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During a mentoring meeting today at work, my mentee asked me how I make time to write blog posts. I hadn’t really thought about it before, so I joked that I needed to write a blog post on that. That’s so meta.
After thinking about it more, a blog post felt like a good idea. Let’s get right to it.
Why write blog posts anyway? #
I’ve written about writing1 before, especially about why technical people should write more often. Writing about things you know, things you love, and things you want other people to know has plenty of benefits:
- It helps you structure your own thoughts about a topic
- Talking about a topic makes the knowledge more solid in your brain
- You can link posts to people who want to know more about the topic
- Eventually people come along, read your posts, and they let you know about it
If there’s one thing that you should take away from this post, it’s this: Write for you – not for anyone else.
Here’s what I mean by that. Write because it benefits you. Write because it makes you happy. Write because it helps you organize your thoughts. Write because you want to leave a small mark on the world when you’re gone.2
Sometimes I write a post and think “Nobody will ever read this.” I write it anyway.
However, there are those times where you write something and a reader gains something from it. A tiny portion of those readers will send you something about the post. I use this as my fuel to keep going and it serves as a reminder that I’m doing something for myself that other people enjoy.
Structure is everything #
I try to follow a formula for most of my posts and it helps me organize my thoughts efficiently. Here’s what I do:
Introduction: Start with something brief that helps people determine whether they want to read the post or not. The last thing I want to do is waste someone’s time. If the topic applies to them or seems interesting, great! If not, they get some time back and they can skip the post.
Why: A reader that was hooked on the introduction might be interested in the topic but unsure why it’s needed. Explain how you arrived at your decision point. This could uncover a use case the reader never considered, or it might highlight a blind spot in their thought process.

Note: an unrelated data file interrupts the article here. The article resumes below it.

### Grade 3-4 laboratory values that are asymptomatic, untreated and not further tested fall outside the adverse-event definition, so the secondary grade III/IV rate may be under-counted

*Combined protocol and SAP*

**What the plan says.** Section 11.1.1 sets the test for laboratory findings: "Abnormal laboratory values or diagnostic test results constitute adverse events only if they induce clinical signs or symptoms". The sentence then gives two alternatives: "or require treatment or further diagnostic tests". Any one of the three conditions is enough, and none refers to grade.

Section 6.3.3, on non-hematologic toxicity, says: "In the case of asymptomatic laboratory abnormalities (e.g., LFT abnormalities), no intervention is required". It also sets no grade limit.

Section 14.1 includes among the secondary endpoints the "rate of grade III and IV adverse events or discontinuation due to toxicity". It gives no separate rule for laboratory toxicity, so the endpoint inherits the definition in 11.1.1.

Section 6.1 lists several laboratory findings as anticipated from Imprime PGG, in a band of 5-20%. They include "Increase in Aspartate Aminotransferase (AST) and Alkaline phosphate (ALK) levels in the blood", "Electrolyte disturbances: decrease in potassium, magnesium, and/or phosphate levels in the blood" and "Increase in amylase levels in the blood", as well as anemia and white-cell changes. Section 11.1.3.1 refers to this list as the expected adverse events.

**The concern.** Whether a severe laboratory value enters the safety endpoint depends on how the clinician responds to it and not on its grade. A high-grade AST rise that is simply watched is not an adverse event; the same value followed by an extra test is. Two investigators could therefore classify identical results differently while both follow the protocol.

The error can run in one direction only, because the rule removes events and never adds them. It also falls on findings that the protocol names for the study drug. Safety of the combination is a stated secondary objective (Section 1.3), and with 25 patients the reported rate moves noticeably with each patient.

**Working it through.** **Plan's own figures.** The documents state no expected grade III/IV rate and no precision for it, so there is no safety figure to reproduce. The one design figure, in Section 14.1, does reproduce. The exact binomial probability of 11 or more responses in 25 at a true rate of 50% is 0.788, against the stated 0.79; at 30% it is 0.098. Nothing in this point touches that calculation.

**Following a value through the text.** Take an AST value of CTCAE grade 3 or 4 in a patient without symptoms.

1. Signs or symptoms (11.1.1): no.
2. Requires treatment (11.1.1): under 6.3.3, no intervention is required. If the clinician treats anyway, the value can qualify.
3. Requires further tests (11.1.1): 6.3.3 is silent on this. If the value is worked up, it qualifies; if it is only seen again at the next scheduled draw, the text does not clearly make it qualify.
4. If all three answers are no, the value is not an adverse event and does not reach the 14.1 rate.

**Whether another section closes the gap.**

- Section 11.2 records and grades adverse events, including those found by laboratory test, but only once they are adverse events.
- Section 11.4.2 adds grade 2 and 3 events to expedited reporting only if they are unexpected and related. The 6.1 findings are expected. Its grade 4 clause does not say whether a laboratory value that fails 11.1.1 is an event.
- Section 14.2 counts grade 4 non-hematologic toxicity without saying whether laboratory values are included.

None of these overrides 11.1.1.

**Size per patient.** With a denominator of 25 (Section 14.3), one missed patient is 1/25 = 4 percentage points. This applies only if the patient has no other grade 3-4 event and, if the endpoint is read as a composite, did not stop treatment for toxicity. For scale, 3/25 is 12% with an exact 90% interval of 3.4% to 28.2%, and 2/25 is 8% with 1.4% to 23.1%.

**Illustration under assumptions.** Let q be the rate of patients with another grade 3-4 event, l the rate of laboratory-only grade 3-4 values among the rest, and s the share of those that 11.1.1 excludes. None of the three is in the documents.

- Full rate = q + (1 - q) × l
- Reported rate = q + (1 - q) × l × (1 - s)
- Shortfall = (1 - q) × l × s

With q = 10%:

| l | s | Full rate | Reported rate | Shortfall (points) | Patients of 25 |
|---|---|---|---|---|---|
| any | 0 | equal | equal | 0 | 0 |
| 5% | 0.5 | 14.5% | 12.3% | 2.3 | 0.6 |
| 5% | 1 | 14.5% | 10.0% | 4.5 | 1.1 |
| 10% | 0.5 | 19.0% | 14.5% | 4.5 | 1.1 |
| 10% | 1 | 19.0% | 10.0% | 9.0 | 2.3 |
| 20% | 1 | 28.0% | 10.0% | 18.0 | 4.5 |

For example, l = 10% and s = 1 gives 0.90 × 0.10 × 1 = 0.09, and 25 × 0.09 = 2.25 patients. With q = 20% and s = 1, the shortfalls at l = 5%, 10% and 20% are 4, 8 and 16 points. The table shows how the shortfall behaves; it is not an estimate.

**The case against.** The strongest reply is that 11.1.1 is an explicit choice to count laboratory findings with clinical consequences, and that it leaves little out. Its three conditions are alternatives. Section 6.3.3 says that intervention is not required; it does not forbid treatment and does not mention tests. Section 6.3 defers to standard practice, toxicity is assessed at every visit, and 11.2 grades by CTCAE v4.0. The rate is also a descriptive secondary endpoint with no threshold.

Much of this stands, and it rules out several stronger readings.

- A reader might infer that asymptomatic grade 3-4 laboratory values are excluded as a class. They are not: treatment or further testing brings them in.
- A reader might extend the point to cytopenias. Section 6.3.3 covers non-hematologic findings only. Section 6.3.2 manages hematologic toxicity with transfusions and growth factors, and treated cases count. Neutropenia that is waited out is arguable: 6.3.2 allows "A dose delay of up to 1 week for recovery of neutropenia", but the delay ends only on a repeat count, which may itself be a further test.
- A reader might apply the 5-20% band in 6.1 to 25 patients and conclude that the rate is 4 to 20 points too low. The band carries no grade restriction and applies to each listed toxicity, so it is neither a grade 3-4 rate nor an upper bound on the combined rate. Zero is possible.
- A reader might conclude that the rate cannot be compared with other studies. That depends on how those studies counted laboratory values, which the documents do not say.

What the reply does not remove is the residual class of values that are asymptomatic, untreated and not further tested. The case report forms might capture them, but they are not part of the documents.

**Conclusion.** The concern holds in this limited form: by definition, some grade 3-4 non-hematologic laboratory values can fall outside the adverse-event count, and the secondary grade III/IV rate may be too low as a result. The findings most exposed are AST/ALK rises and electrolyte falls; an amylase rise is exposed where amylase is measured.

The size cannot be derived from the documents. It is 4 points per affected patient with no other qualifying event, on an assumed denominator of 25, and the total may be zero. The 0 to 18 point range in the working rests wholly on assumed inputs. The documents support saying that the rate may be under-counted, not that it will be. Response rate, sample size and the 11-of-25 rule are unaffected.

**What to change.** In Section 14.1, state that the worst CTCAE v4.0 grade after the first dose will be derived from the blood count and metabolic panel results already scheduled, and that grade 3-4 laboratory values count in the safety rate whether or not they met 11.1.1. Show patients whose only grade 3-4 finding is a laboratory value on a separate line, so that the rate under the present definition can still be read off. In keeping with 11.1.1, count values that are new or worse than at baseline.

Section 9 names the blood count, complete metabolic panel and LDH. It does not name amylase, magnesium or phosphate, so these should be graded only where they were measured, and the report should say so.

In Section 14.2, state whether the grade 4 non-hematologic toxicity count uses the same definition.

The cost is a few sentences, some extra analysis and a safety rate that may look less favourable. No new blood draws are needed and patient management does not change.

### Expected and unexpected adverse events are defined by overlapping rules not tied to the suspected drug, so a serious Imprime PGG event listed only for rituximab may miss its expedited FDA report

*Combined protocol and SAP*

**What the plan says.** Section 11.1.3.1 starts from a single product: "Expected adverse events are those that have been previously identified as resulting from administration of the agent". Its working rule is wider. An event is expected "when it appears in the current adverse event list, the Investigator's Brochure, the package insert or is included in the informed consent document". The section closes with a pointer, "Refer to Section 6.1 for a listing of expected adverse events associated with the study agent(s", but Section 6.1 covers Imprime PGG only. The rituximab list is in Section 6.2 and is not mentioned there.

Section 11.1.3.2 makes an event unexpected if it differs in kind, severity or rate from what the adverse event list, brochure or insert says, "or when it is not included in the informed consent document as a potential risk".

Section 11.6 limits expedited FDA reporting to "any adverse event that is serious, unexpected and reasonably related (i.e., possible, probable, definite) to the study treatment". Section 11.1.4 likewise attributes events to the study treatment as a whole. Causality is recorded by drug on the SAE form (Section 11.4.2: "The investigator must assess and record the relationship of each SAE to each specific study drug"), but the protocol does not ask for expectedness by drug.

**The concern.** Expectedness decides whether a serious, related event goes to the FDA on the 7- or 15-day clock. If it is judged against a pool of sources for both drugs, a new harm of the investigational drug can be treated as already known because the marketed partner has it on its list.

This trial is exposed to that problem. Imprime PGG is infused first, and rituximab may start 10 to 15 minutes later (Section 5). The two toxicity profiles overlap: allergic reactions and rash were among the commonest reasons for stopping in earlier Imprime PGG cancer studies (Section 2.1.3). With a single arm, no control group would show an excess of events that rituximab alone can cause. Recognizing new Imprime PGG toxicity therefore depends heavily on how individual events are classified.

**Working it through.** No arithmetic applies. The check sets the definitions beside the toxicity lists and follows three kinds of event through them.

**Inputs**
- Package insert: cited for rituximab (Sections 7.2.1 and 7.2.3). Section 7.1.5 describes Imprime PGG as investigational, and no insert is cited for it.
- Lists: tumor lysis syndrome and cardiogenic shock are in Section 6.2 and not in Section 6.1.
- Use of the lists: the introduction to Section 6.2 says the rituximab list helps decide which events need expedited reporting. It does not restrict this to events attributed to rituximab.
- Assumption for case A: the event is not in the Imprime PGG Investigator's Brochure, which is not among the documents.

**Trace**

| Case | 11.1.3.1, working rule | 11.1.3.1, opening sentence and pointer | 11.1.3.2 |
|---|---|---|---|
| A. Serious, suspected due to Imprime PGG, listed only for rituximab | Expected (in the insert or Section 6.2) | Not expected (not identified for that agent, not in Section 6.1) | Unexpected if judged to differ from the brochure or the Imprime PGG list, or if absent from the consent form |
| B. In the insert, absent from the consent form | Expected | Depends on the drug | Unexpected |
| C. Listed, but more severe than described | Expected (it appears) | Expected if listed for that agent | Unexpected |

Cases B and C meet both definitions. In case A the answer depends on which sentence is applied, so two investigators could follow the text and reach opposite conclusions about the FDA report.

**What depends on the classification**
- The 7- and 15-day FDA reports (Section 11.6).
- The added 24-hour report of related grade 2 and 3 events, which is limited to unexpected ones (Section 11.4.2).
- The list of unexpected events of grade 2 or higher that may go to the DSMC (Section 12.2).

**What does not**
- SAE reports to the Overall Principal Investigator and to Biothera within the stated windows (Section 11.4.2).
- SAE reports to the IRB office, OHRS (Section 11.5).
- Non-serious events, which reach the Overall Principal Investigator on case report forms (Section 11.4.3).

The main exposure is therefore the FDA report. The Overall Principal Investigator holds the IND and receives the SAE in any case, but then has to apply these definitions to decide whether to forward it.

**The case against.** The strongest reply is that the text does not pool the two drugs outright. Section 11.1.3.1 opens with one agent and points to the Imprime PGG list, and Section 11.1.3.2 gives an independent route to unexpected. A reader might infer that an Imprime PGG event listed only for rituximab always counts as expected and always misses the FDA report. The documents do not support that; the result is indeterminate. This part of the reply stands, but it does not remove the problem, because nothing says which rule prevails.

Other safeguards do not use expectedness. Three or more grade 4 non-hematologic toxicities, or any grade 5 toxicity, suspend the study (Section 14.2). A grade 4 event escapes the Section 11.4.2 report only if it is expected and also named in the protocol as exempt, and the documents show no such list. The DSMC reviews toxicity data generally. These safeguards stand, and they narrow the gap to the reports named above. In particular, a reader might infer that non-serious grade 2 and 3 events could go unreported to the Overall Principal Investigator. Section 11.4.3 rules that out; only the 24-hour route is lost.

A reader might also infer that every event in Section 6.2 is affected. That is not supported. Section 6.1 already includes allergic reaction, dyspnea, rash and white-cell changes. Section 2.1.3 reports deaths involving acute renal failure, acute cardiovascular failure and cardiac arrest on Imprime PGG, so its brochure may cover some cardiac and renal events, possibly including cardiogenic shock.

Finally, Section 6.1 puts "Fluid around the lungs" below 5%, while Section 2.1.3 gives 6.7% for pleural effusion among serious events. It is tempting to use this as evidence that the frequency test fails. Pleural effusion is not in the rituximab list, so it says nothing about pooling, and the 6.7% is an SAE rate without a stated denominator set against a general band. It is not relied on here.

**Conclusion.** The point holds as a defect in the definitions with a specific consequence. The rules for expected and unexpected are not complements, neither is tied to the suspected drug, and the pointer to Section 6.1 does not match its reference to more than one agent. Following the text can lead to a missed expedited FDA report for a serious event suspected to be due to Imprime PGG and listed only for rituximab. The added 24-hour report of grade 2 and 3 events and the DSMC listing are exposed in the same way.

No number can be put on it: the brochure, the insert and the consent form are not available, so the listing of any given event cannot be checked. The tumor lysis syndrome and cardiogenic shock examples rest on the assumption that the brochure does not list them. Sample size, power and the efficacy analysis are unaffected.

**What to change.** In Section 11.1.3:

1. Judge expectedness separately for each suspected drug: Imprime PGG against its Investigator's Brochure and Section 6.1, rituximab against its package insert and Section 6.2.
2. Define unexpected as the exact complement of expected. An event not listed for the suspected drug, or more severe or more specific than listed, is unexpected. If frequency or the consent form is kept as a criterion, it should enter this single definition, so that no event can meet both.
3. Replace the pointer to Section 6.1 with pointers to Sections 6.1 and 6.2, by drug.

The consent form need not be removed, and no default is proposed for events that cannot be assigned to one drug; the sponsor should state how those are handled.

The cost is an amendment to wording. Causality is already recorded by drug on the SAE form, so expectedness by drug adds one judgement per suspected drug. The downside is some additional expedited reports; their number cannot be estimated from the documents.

What: Explain how to do something! Walk through each step and take a pause to explain why each step is needed. Highlight optional steps or areas where extra attention and consideration might be required. Diagrams, command line output, and screenshots deliver tons of value here, so don’t hold back.
Extras: You might carry a topic to a certain point, but a reader might want to go farther. Provide links to documentation or point to areas where a reader might want to keep exploring to do more on the topic. Avoid leaving the reader with a dead end.
Eye of the beholder #
You may pass up a blog post opportunity because you think everyone knows enough on the topic already. You might do the same if a topic seems to complex.
My advice: write it anyway.
I’ve written incredibly detailed posts about kerberos setups and silly simple posts about deleting a single iptables rule. They both get decent web traffic. They were both fun to write.
Learn from other writers #
I read a lot of blogs regularly. Here are some I bloggers I really enjoy reading:
When I read posts, I think about the topic in the post itself, but I also think about how the author writes. I pick out one or two things I really enjoy from their writing and I begin adding those things to my writing habits.
Some of these habits are complex. Others aren’t.
For example, Derek Sivers’ Writing One Sentence Per Line post was incredibly helpful and simple. I’ve implemented it in my writing and it makes a huge difference.
(Try writing one sentence per line. Trust me. It works.)
Over time, just like everything else, you will find ways to make your writing better while writing more efficiently. Avoid getting discouraged and always keep it fun. Write for you.